The reason for the Penn Station expedition is that one of Past Walter’s tapes has revealed the existence of secret plans, and though the tape’s too garbled to reveal the location of those plans, Walter suddenly remembers the “Manhattan Mystery Tours” he used to take with his mother as a boy, and how he hid his collection of Detective Comics in a subway platform in Penn Station. So one Fringe-y diversion later, Walter is once again standing in the place where he stood as a kid and as an adult (albeit decades ago), retrieving what he stashed.


There are a few problems though. One, The Observers find them fairly quickly, forcing a narrow escape facilitated by Etta getting wounded and then activating one of those anti-matter batons, to force her parents to leave her behind and to do maximum damage to the enemy. Two, the plans appear to have been drawn up by September, and are too complicated for Walter to understand. (They’re not Greek to him, because he can read Greek. They’re Aramaic to him. But not the Western dialect, because he can speak that.) Three, The Observers now know that something funny’s been going on at the old Harvard lab, which means that the team has had to re-amber it, before having the chance to watch the rest of Past Walter’s videotapes.

Perhaps there’s some hope in the last tape they watched, in which Past Walter told them to “accept the reversibility of all phenomena.” Does that include the death of Etta? Because it’s awful to think that she’s gone so quickly, done in by a bullet that she retrieved from her old house when she was 13, and by her last happy memories of dandelions.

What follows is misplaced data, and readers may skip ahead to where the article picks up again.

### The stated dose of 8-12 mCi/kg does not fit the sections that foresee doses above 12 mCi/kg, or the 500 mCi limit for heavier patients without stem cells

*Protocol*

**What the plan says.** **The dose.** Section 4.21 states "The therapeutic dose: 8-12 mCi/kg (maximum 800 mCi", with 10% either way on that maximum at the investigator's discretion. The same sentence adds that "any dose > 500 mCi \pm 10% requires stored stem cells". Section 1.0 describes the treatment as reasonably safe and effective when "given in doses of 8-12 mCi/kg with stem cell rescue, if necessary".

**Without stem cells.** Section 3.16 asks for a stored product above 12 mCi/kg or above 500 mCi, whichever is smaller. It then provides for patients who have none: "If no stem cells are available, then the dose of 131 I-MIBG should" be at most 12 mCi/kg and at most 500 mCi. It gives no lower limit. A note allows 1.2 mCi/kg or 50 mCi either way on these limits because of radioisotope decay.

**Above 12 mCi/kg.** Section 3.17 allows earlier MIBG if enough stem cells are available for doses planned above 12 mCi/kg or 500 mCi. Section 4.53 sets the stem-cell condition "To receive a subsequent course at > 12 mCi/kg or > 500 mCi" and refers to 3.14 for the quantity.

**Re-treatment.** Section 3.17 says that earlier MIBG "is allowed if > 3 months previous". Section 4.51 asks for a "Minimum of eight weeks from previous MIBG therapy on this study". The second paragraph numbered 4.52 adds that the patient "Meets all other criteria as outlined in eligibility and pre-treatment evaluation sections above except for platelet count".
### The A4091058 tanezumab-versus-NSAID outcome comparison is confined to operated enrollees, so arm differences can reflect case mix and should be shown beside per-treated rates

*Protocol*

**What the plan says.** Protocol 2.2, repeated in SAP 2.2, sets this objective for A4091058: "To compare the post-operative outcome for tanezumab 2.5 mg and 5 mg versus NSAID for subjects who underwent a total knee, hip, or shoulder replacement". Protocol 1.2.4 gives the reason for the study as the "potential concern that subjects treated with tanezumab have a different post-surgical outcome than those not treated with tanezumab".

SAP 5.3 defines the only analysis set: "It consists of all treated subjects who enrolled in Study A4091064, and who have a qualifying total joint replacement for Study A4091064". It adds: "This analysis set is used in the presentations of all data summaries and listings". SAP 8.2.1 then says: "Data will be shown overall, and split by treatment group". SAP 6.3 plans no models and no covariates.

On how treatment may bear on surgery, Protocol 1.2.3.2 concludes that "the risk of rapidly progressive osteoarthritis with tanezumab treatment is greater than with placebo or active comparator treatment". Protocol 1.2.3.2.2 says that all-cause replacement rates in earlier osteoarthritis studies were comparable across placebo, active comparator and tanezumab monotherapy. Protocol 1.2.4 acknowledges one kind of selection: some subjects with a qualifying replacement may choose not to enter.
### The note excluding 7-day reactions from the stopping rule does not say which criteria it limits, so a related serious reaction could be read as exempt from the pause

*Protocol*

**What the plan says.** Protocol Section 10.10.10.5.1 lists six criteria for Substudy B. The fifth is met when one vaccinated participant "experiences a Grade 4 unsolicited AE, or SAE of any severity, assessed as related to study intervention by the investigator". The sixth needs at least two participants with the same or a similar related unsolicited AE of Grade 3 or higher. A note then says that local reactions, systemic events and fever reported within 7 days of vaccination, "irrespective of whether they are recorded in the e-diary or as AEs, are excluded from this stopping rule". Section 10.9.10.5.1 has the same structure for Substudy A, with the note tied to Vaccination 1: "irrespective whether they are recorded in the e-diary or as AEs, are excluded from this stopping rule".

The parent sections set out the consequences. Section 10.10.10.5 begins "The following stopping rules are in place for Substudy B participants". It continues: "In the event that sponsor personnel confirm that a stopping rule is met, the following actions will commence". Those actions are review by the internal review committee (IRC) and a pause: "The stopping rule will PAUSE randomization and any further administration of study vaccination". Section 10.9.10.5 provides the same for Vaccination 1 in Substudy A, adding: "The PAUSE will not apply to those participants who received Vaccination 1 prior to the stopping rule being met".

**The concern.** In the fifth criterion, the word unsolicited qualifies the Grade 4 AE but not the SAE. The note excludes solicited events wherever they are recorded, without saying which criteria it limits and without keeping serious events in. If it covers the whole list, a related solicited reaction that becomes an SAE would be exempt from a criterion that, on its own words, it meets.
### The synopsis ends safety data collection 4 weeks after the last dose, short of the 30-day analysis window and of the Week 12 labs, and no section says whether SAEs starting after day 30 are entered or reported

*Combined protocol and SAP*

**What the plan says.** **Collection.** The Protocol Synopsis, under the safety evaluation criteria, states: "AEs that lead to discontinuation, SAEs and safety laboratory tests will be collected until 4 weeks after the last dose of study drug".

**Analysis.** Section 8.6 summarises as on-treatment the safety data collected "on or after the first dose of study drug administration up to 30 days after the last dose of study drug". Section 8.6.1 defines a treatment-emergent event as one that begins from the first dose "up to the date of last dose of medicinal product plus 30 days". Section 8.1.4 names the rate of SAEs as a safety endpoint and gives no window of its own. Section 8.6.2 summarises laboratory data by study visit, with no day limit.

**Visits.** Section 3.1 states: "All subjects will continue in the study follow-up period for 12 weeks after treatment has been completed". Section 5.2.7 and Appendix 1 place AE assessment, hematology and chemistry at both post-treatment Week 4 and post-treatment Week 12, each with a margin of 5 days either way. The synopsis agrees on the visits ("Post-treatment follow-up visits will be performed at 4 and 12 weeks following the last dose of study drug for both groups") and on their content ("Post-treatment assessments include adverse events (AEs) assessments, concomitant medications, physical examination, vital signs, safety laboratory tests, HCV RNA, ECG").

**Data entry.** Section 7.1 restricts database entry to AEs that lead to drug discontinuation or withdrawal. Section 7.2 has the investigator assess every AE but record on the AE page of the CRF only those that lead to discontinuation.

On the other hand, how typical is it of Fringe to leave Peter Bishop where he is at the end of “The Bullet That Saved The World?” A few weeks ago, I talked about this show as the tragic story of Walter Bishop, but it’s also been Peter’s sad story too. Here’s a man who was ripped from his world as little boy, who has spent his entire life trying to cobble together some semblance of a happy reality from what he’s been left with. And whenever he comes close to an ideal, he finds out that his true love has been replaced by a woman from another universe, or he winks out of existence, or The Observers invade. And now: He’s lost his daughter, whom he spent years—plus decades in amber—trying to find. Peter has always been the most human character on Fringe, which means he’s always the one who bears the brunt of these sloppy mistakes that humans make.

Grade: A-

Stray observations:

  • I liked “The Recordist” fairly well, but I wonder if it says something about its overall relevance to the season as a whole that the “previously on Fringe” this week contained nothing from that episode.
  • Among the rare treasures seen in the opening thrift store scene: a Simon game, an “If You Want To Make God Laugh Tell Him Your Plans” pillow, a cymbal monkey, and U.S. currency.
  • More shots of people staring down hatches this episode. It’s a motif!
  • Can I interest you in a spongy donut hole, with jelly tendrils?
  • Pet peeve of mine in adventure stories: People in hiding places (like Astrid is in this episode, avoiding The Loyalists) really shouldn’t pop out right after the people they’re hiding from walk by. I know that running-time is at a premium on network television, but sheesh, give it a minute.
  • Walter is so cool when he mutters “you electrocuted me” to an Observer at the Penn Station checkpoint.
  • One advantage of getting to watch this episode early: I had lots of time after I finished to read the Wikipedia entry on the origins of the “Kilroy Was Here” graffiti.
  • “Astriff! Prepare the laser!”